Sunday afternoon was smack dab in the middle of the Christmas shopping season. The Minnesota Vikings were on television. Yet at Linden Hills Park, hundreds crowded an open house at the recreation center to read giant placards with such riveting headlines as: "Variances to Increase Portions of the 8-foot Setback."
One sign, put up by a potential condo developer, began: "It's hard to defend a perception ... an abstraction of what a village is ... good people will view things differently."
A few feet away, a small group of people seemed to be acting out the statement around a cardboard model of the neighborhood. It depicted an area surrounding the proposed five-story development for the corner where Famous Dave's now sits.
"The scale is wrong," said one man, pointing to the perceived difference between two model buildings several blocks apart. "It makes this [proposed] one look smaller."
A woman nearby shook her head. "It makes it look bigger."
A third woman offered that they looked different because one was on a small cardboard hill.
Welcome to Mark Dwyer's nightmare.
Not 20 feet from Dwyer's booth was the opposition, selling signs that read, "It Takes a Village to Keep a Village."
Dwyer is the developer, or at least point man, for the effort to build the condo in a neighborhood that wants to feel like one of those Dept. 56 Christmas villages, all cottage-y and boutique-y and quaint.
City ordinances built on an earlier survey of neighbors set the limit of buildings at three stories. The developers want a conditional use permit for five stories, to make the deal financially feasible. The issue will be heard by the neighborhood association's planning commission Monday. In January, city planning people and, eventually, the Minneapolis City Council are expected to make a decision.
The last time I visited this issue, Dwyer was launching a focus group to deconstruct the project and make suggestions. He called it community input. He moved the building back to decrease shadows, expanded a "pocket park" and added a fountain and drinking fountains, including one for dogs.
Linden Hills loves dogs.
But two things that were not on the table in the discussions were the condo's height and volume. For many, that was a deal killer. Meanwhile, residents elected new board members who were opposed to the project, making official endorsement difficult, while the business association -- headed by Dwyer -- approved it.
Bob Russell has lived a half-block from the corner for 46 years and calls the size "absolutely ludicrous." Russell says the concept "completely destroys the quaint, charming little village" atmosphere.
Russell thinks the passionate response in Linden Hills should be a warning to future developers that "we are keeping an eye on things."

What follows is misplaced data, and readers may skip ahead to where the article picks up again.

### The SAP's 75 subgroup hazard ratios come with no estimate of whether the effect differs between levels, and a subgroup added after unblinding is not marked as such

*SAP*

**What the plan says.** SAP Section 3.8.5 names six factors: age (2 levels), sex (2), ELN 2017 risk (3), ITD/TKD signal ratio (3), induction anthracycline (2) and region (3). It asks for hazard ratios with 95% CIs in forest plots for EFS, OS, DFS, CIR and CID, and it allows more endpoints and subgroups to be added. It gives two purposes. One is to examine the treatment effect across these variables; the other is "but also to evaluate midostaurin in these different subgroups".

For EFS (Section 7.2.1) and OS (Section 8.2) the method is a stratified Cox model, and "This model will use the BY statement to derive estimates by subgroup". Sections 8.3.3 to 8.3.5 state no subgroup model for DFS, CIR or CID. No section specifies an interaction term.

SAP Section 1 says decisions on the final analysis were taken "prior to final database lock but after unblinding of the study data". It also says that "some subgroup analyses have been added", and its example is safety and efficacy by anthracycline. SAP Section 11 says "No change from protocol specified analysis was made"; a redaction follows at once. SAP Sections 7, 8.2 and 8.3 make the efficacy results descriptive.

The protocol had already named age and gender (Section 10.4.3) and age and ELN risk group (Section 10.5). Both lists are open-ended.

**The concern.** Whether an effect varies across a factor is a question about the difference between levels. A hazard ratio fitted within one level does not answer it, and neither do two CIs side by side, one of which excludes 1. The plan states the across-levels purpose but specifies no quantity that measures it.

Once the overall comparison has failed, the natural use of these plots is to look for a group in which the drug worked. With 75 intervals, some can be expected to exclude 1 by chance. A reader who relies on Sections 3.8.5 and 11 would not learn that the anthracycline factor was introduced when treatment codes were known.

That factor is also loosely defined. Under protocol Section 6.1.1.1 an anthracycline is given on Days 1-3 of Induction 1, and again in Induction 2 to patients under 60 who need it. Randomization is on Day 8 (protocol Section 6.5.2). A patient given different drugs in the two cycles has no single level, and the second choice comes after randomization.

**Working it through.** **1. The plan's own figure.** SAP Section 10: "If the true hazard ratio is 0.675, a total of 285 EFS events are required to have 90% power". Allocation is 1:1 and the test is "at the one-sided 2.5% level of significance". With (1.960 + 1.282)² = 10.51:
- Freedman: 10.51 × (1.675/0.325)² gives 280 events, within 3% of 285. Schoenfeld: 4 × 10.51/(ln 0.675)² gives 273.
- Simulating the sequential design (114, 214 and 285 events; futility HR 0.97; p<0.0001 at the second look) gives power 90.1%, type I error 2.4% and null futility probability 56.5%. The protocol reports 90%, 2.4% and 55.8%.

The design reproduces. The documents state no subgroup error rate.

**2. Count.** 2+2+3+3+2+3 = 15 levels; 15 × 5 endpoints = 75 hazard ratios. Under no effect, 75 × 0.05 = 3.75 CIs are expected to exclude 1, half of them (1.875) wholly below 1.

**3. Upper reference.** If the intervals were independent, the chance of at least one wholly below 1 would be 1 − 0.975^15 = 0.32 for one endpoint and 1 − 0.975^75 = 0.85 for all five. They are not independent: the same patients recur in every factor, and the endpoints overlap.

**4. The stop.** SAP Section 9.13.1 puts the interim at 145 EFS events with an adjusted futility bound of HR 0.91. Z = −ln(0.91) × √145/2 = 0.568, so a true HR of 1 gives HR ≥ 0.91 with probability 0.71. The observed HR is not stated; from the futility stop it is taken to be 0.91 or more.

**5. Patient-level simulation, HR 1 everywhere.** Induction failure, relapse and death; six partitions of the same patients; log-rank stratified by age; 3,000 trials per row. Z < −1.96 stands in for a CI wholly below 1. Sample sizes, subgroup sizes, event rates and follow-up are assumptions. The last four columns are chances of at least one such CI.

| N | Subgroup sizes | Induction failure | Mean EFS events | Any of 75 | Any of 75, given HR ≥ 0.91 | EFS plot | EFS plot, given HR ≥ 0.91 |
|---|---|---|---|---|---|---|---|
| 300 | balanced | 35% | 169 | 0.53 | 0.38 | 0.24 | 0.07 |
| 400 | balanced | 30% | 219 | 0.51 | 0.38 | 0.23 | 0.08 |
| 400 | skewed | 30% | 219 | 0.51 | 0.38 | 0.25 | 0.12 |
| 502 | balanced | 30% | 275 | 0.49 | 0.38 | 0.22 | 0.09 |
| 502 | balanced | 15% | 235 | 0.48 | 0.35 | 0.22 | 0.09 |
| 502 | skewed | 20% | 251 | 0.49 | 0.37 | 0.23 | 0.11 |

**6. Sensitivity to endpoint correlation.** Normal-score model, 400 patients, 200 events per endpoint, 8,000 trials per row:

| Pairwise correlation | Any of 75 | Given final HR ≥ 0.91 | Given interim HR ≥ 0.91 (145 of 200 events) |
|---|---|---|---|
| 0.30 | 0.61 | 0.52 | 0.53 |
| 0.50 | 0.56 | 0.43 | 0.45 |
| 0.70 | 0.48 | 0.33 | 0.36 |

To Chris Maddox, a project detractor recently elected to the neighborhood board, "as an exercise in democracy," the turnout made him think, "what a community."
While those opposed to the project have been very vocal, those who support it have not. One who has is Lynette Lamb, who lives three blocks from the corner. Her husband is disabled from a stroke, and while she's not sure they would buy a unit, she thinks it's important to have that kind of housing available in Linden Hills.
"I have neighbors in their 60s and 70s who also would like to stay in the neighborhood," said Lamb. "It's important to have housing for more ages and stages of life than for just middle-aged families with kids and a dog."
She also favors it for environmental reasons.
"If you live in a city neighborhood it's best to have housing as dense as possible," said Lamb. "People can use mass transit and live close instead of spreading out to the suburbs."
After the open house, Dwyer seemed beat: A conditional use permit is part of the normal building process, not a "violation" of current ordinances, he said. Opponents have spread misinformation. The neighborhood needs a boost.
I asked Dwyer how he felt about his chances. The novice developer, who says this is his first and last project, sighed.
"A lot of people want to live here," he said. "Most of them empty nesters from Linden Hills." There's interest for a ground-floor restaurant and commercial space. But, he admits, "consensus around a project like this is impossible."
Lamb and others say the issue has put neighbors at odds with each other and caused tension between friends, neighbors and business owners.
"My 14-year-old daughter doesn't agree with me," said Lamb.
It may, indeed, take a village to save a village. But if your concept of a village is a community that gets along, it may be that it also takes a village controversy to raze a village.
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